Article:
24. 24. 12006 RIDORE v. HOLDERdered mother and grandmother, an experience the IJ believedled to “a majority” of Ridore’s problems, particularly hisbecoming an alcoholic. The IJ, however, did not find this tobe so much a positive equity but more a mitigating one thatultimately did not justify Ridore’s criminal behavior. Rather,he found that Ridore’s criminal history reflected “an individ-ual who had little or no concern for the laws of this country,”and whose alcoholism reduced the probability that Ridorewould recover from his addiction and “turn [his] life around”to become a contributing member of society. Ridore also contends that the BIA improperly relied on fournegative equities the IJ did not find. These contentions areplainly contrary to the record. First, the BIA’s statement thathe had a “spotty” employment history echoes the IJ’s descrip-tion of Ridore’s work history “in the last few years” as at best“very spotty, going from one job to another.” Second, theBIA’s statement that Ridore “has no history of service in thiscountry’s armed forces” repeats the IJ’s finding that “respon-dent cannot show any military service.” Third, the BIA didnot, as Ridore contends, find “as if it were reviewing the casefor the first time” that he does not “have property or businessties” in the United States. In fact, the IJ found that Ridore had“little or no community ties,” and his descriptions of Ridore’stransient lifestyle and spotty work history directly support theBIA’s statement. Finally, the BIA’s statement that there was“no proof of genuine rehabilitation in the record evidence thatthe Immigration Judge relied on” is accurate. Ridore himselftestified that he “had never received treatment” for his use ofdrugs and alcohol. The IJ also remarked, “One wonders howoften a person needs to be convicted of drunk driving beforeone should understand that he has an alcohol problem and dosomething about it.” We therefore reject Ridore’s arguments that the BIAreviewed the IJ’s findings on positive and negative equities denovo or engaged in its own factfinding. The BIA properlydeferred to the IJ’s factual findings with respect to the equities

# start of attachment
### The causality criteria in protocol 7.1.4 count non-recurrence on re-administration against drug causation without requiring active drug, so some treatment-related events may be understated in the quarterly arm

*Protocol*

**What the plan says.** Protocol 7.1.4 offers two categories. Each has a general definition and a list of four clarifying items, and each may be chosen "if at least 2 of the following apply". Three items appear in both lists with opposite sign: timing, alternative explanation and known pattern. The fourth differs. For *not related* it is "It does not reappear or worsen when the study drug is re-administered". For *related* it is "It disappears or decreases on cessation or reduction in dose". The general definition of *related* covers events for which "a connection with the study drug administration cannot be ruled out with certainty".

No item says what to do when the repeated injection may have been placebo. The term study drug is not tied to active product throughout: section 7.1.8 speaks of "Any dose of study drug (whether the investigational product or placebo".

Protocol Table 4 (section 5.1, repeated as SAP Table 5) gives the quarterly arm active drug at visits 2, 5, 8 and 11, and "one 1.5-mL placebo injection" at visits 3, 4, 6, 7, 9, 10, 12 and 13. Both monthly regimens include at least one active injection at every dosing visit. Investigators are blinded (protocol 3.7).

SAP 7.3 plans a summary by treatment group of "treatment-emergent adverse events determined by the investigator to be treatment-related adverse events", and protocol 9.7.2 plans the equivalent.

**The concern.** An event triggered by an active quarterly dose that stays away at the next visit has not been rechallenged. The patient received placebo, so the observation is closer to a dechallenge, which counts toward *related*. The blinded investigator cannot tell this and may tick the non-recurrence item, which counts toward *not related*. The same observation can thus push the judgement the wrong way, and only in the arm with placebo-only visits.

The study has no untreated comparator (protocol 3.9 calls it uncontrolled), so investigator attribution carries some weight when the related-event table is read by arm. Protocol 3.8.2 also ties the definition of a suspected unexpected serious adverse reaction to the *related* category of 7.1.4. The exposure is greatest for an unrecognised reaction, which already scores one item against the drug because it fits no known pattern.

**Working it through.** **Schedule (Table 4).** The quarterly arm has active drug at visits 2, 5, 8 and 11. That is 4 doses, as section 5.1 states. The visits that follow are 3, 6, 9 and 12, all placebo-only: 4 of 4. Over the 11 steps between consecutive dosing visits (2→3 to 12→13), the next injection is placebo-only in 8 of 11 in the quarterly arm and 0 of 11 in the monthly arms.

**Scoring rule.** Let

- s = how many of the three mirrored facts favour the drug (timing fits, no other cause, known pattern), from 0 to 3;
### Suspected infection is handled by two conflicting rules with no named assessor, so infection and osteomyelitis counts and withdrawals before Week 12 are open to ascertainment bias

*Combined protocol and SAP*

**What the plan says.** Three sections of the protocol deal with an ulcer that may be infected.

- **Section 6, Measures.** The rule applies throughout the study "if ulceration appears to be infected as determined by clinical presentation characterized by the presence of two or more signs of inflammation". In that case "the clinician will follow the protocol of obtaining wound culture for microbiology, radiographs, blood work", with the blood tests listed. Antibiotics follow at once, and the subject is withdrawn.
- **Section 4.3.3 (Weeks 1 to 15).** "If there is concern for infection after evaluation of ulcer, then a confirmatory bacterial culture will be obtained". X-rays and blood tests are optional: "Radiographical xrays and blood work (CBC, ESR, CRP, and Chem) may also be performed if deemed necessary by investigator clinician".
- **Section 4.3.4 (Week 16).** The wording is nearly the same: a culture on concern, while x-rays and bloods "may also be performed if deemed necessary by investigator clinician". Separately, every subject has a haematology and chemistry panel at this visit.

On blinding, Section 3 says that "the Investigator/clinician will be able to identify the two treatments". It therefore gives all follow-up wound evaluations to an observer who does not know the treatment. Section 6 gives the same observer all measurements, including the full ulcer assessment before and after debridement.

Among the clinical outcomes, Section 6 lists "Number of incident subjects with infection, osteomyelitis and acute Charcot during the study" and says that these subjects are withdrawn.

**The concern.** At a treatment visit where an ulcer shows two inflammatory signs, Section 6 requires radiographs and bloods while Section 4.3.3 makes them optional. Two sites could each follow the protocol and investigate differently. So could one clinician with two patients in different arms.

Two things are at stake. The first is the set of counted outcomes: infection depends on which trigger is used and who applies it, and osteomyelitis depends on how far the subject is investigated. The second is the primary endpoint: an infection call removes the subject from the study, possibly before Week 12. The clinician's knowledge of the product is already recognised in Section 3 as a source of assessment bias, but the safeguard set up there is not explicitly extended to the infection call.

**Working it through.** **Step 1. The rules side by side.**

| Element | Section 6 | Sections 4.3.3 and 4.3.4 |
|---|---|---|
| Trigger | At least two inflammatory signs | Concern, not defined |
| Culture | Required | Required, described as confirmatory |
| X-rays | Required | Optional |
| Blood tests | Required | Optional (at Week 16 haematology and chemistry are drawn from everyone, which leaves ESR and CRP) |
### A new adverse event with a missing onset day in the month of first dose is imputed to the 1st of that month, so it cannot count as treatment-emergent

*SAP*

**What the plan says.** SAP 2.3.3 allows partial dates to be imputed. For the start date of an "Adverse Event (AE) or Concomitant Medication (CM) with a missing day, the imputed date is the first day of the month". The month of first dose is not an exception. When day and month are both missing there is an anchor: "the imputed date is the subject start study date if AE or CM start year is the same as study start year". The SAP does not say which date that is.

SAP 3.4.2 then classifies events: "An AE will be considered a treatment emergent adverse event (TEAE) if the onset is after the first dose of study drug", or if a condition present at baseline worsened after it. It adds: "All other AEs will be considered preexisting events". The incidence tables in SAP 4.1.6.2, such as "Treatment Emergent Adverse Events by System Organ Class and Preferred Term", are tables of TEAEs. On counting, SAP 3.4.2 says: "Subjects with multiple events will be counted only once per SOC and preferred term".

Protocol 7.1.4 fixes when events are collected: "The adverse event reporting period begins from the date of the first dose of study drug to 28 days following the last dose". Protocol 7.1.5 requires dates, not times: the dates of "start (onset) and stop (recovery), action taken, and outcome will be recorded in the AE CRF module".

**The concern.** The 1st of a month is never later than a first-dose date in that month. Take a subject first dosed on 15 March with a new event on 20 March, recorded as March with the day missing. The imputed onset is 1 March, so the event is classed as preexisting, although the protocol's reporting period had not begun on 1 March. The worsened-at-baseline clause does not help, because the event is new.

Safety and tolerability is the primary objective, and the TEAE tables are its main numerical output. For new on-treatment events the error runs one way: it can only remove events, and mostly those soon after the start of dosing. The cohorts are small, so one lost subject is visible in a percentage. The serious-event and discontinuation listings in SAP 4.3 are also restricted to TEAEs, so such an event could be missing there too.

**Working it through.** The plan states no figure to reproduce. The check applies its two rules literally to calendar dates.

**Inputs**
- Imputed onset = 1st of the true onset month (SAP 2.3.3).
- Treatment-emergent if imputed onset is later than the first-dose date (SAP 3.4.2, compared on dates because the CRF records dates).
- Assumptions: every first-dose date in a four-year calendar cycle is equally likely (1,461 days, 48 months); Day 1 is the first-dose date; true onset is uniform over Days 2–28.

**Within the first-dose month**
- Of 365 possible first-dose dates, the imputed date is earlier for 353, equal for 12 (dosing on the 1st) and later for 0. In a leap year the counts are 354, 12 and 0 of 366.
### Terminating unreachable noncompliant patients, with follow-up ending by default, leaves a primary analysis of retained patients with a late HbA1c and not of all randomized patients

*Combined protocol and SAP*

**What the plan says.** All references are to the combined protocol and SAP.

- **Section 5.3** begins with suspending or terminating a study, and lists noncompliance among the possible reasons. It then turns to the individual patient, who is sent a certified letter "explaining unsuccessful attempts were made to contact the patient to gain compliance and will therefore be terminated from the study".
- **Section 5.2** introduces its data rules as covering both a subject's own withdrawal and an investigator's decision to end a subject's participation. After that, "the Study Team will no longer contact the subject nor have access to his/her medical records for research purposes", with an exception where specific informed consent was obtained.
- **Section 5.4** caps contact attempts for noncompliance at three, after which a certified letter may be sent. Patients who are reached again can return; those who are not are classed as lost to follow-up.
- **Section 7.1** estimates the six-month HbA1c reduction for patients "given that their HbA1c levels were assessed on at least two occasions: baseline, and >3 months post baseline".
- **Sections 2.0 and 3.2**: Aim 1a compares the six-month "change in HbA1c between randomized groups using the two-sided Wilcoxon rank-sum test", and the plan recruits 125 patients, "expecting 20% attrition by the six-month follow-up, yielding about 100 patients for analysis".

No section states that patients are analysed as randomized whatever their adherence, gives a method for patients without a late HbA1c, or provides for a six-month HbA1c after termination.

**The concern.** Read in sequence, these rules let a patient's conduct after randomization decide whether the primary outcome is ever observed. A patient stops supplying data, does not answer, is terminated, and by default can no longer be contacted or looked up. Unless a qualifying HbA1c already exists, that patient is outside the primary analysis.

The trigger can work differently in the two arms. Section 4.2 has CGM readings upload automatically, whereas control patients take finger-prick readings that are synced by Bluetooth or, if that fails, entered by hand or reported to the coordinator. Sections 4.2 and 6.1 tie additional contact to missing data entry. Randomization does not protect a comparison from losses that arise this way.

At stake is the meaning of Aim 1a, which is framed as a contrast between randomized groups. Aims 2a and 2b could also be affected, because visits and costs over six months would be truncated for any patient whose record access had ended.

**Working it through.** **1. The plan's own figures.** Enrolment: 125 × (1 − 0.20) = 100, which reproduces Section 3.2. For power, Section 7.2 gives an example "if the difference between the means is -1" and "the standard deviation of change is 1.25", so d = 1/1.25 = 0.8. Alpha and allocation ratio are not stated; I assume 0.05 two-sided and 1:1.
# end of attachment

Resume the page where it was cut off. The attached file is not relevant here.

25. 25. RIDORE v. HOLDER 12007Ridore challenges, citing such findings and the record as itrecited each of Ridore’s criminal convictions, his immigrationhistory and his family background. Upon its weighing of theseequities, the BIA made the discretionary judgment that thesefacts did not warrant the grant of cancellation of removal,holding that “the Immigration Judge gave disproportionateweight to the evidence of potential hardship to [Ridore] inHaiti as a criminal deportee,” when comparing such evidenceto the strong negative equities. [8] Such review is largely appropriate. See Matter of A-S-B-, 24 I. & N. Dec. 493, 498 (BIA 2008) (the BIA did not “vi-olate[ ] the prohibition against fact-finding on appeal” whereit “relied on the predicate facts found by the ImmigrationJudge and did not evaluate any ‘new’ evidence submitted onappeal”), abrogated on other grounds by Huang v. AttorneyGen., 620 F.3d 372 (3d Cir. 2010). However, as explained inour discussion of CAT relief, the BIA failed to give properdeference to the IJ’s factual findings regarding conditions inHaiti. Those findings constitute “evidence of potential hard-ship to [Ridore] in Haiti as a criminal deportee” — the veryevidence the BIA found insufficient to outweigh the negativeequities. Because the BIA failed to credit the IJ’s findingssupporting his conclusion that Ridore has a likely risk ofbeing tortured in Haitian prisons, and will be revisiting thatissue on remand, the BIA will necessarily have to reconsiderwhether the IJ “gave disproportionate weight to the evidenceof potential hardship to [Ridore] in Haiti as a criminal depor-tee.” Accordingly, we vacate and remand the BIA’s ruling oncancellation of removal so it may reconsider that ruling in tan-dem with its clear error review of Ridore’s entitlement toCAT relief. CONCLUSION We grant Ridore’s petition for review. We remand to theBIA to review the IJ’s CAT protection findings for clear
  26. 26. 12008 RIDORE v. HOLDERerror, and to reweigh the cancellation of removal equitiesaccordingly. PETITION FOR REVIEW GRANTED ANDREMANDED.